On Friday, Facebook submitted a 747-page document to Congress containing answers to more than 1,000 questions that members of the House Energy and Commerce Committee had posed to CEO Mark Zuckerberg during his hearing on Cambridge Analytica and data privacy in April.
The document contains two new substantial pieces of information:
Facebook gave at least 52 companies special access to user data: The company listed the hardware and software firms with which it had entered into “integration partnerships,” an arrangement that essentially allowed third parties to obtain an extensive amount of data on users and their friends in order to better integrate the platform into products. The list includes Silicon Valley mainstays such as Apple, Mozilla, and Amazon, along with foreign firms like Sony, HTC, and Huawei. (Lawmakers have said that Facebook’s relationship with Huawei, a Chinese telecom company with ties to the country’s government, may pose a security risk.) The New York Times first reported on the extent of such partnerships in June, noting that the practice may violate the consent decree that the social media giant reached with the FTC in 2011 because users’ friends had not explicitly authorized such access to their data. Facebook responded at the time that it had not violated the decree and had strictly limited the data sharing. Facebook further claims in the document that it has discontinued 38 of the partnerships and plans to sever seven more over the course of 2018. The company will continue to allow Apple, Amazon, and others to access such data.
Facebook gave 61 app developers an extension so they could continue to obtain data from users’ friends after it claimed to be cutting off such access in 2015: Nike, Spotify, Coffee Meets Bagel, and Hinge were among the apps that were allowed to continue to access data from users’ friends for approximately six months after May 2015, which was the deadline for most other developers to bring their platforms into compliance with regulations aimed at preventing privacy violations. Aleksandr Kogan, the academic at the center of the Cambridge Analytica scandal who harvested user data using a Facebook quiz, was reportedly able to obtain personal information from up to 87 million accounts in 2014 even though only 270,000 people had used his app. This is because he was able to access data from those users’ friends. Facebook executives have stated that the new regulations it subsequently imposed in 2015 would prevent other developers from repeating what Kogan did. Apart from the 61 apps who received extra time to fall in line with the regulations, Facebook disclosed that an additional five apps “theoretically could have accessed limited friends’ data” during a beta test. Facebook also announced on Monday that it will be placing more restrictions on the data that developers can access.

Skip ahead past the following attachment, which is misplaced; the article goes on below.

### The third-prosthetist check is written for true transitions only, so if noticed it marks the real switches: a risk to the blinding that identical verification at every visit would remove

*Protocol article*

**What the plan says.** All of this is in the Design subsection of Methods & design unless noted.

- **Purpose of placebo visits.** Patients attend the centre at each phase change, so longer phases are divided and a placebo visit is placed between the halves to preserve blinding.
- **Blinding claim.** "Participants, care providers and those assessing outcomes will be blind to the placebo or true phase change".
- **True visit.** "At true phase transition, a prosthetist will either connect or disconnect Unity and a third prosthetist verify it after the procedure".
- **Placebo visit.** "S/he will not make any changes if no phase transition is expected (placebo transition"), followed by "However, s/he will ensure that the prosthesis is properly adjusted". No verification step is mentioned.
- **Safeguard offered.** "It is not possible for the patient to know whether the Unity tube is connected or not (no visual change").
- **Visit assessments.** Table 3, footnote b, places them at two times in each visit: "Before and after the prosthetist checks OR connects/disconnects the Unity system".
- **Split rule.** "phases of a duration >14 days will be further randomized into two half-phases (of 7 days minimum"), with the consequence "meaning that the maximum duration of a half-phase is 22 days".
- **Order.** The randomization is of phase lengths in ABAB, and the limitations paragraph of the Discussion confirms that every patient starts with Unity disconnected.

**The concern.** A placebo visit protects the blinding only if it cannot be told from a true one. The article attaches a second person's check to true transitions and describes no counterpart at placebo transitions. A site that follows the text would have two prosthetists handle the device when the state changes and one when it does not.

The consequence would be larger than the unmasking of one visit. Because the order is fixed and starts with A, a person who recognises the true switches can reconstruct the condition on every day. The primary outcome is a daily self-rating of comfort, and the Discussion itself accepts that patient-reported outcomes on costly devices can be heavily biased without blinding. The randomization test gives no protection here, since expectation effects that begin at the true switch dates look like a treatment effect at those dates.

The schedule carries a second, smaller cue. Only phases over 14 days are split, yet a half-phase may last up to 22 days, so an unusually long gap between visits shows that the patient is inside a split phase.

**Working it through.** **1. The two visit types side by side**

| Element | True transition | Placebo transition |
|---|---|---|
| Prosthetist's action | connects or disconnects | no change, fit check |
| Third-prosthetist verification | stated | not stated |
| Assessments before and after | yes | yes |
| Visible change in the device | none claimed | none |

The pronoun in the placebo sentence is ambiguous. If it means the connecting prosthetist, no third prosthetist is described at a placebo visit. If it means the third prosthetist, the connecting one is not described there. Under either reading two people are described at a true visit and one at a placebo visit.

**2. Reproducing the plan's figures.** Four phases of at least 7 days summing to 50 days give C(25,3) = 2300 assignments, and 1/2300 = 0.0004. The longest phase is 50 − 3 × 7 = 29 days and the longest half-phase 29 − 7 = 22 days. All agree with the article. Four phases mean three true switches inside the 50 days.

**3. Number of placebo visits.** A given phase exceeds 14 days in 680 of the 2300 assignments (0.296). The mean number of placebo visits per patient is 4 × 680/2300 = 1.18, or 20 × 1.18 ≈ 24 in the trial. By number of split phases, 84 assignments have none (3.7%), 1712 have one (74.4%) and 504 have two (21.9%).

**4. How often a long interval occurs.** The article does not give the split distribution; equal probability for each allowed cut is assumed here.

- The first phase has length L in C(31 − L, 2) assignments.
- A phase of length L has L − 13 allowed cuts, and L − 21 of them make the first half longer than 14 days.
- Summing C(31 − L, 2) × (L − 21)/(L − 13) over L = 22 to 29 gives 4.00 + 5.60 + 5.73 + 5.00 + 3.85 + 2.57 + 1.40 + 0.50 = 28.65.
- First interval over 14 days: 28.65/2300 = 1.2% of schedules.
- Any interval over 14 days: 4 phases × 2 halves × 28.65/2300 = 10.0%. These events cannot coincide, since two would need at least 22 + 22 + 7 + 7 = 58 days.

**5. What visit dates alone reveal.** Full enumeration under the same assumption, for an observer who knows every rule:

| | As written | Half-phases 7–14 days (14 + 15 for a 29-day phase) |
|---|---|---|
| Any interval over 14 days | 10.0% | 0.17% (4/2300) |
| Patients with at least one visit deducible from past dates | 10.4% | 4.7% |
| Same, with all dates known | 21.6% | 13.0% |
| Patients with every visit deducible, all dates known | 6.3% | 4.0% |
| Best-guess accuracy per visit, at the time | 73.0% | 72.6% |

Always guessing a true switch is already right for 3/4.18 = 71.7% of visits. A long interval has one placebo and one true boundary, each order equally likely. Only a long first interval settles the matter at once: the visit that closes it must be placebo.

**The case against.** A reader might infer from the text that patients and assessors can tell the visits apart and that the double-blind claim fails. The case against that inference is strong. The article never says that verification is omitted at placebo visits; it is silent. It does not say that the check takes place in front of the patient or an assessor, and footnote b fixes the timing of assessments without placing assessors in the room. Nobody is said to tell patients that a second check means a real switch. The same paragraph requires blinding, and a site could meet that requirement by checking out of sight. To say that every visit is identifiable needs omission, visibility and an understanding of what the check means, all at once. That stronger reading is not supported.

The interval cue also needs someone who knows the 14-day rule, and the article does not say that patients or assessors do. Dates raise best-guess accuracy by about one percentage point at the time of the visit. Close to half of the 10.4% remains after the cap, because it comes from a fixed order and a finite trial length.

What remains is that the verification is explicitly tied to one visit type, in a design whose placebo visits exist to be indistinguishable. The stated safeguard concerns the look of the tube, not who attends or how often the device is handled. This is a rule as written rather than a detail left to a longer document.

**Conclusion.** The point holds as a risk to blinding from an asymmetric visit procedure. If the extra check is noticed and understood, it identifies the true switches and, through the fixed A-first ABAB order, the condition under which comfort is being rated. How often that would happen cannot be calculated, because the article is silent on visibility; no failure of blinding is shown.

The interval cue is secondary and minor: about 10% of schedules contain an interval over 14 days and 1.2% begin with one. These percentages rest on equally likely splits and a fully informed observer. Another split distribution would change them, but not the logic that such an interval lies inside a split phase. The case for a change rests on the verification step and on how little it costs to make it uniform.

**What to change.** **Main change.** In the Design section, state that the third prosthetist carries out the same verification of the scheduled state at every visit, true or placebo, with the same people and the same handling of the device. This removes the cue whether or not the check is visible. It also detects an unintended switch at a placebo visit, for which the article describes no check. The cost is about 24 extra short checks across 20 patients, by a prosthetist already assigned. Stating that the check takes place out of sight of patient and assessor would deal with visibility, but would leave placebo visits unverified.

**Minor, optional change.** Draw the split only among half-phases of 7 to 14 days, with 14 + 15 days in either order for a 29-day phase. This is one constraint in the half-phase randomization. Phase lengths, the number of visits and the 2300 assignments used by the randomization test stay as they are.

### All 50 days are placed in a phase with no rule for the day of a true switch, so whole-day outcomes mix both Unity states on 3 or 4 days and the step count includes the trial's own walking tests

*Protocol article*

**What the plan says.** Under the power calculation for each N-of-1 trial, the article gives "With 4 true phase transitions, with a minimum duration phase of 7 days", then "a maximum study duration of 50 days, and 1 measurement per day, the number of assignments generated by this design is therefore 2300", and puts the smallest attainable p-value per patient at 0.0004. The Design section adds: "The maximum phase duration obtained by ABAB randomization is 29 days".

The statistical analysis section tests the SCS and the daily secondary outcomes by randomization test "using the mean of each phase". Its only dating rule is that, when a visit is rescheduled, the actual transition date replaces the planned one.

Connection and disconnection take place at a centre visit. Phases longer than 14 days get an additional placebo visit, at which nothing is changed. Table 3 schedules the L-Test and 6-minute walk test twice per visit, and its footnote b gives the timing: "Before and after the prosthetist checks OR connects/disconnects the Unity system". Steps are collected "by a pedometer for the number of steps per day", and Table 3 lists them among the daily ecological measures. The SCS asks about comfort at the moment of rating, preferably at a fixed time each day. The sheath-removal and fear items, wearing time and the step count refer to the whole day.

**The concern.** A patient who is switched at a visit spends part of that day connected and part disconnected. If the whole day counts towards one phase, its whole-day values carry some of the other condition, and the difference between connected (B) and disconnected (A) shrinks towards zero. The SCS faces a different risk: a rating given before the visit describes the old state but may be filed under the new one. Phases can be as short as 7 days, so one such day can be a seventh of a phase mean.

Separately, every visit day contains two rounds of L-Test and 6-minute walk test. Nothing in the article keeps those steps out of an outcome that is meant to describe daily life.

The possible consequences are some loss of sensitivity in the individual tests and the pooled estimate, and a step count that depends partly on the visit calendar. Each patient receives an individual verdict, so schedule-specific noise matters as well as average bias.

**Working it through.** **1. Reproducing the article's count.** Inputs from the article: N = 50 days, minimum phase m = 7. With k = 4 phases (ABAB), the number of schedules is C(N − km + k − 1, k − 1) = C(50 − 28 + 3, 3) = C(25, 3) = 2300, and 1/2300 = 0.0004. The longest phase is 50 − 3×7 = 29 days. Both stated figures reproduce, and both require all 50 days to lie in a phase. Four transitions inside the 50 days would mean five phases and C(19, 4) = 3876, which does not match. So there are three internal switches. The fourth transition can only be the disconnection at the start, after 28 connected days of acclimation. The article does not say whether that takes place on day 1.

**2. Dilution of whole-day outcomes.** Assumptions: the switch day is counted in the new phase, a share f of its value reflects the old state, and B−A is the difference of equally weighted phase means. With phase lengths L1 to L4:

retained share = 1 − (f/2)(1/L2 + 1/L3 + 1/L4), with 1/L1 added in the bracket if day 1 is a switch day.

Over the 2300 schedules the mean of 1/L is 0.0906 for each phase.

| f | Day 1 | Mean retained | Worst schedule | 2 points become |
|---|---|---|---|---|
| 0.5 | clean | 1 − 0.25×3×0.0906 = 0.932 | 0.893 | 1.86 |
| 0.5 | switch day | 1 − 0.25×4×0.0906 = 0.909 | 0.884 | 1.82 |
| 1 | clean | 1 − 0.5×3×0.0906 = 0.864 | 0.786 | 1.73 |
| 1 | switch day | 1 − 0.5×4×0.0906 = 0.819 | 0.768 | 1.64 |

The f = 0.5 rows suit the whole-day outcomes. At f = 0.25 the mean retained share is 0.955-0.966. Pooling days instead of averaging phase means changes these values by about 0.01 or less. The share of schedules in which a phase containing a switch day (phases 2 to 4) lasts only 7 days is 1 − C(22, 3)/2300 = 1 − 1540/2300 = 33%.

As the Washington Post has pointed out, however, the 747-page document still manages to leave questions unanswered. Here are some notable omissions:
How many data points does Facebook have on the average user? Facebook described the categories of information that it collects on users – data on what people “do and share” on the platform, data describing the devices that people use to connect to its services, and data it receives from partners. But it neglected to disclose anything about quantities. The company wrote in the document, “As far as the amount of data we collect about people, the answer depends on the person.” Though it makes sense that the company would have different amounts of data on different people, it is unclear why it could not provide an average.
Why didn’t Facebook investigate apps like Kogan’s quiz years ago? Zuckerberg pledged in March that his company would audit thousands of apps that use vast amounts of data in order to avoid another Cambridge Analytica scandal shortly after the New York Times broke the story. Facebook did not explain in the documents why it neglected to conduct this audit in 2015, when the company claims it first learned of Kogan’s alleged indiscretions.